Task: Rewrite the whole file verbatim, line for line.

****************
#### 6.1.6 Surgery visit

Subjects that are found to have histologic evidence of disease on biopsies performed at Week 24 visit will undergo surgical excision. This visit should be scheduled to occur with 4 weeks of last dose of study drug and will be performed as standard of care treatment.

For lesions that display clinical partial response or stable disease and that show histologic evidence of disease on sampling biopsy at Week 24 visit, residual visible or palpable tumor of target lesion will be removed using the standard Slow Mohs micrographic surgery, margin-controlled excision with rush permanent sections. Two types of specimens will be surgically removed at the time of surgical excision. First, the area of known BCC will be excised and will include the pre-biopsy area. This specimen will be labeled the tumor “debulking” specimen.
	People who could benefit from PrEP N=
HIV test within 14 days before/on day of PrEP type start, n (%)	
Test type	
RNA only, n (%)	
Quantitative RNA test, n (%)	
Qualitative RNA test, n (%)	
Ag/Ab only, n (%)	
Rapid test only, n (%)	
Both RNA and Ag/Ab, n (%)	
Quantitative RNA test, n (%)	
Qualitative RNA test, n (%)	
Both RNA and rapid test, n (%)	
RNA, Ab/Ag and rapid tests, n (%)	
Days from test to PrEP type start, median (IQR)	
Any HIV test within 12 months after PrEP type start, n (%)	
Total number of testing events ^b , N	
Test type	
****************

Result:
#### 6.1.6 Surgery visit

Subjects that are found to have histologic evidence of disease on biopsies performed at Week 24 visit will undergo surgical excision. This visit should be scheduled to occur with 4 weeks of last dose of study drug and will be performed as standard of care treatment.

For lesions that display clinical partial response or stable disease and that show histologic evidence of disease on sampling biopsy at Week 24 visit, residual visible or palpable tumor of target lesion will be removed using the standard Slow Mohs micrographic surgery, margin-controlled excision with rush permanent sections. Two types of specimens will be surgically removed at the time of surgical excision. First, the area of known BCC will be excised and will include the pre-biopsy area. This specimen will be labeled the tumor “debulking” specimen.
	People who could benefit from PrEP N=
HIV test within 14 days before/on day of PrEP type start, n (%)	
Test type	
RNA only, n (%)	
Quantitative RNA test, n (%)	
Qualitative RNA test, n (%)	
Ag/Ab only, n (%)	
Rapid test only, n (%)	
Both RNA and Ag/Ab, n (%)	
Quantitative RNA test, n (%)	
Qualitative RNA test, n (%)	
Both RNA and rapid test, n (%)	
RNA, Ab/Ag and rapid tests, n (%)	
Days from test to PrEP type start, median (IQR)	
Any HIV test within 12 months after PrEP type start, n (%)	
Total number of testing events ^b , N	
Test type	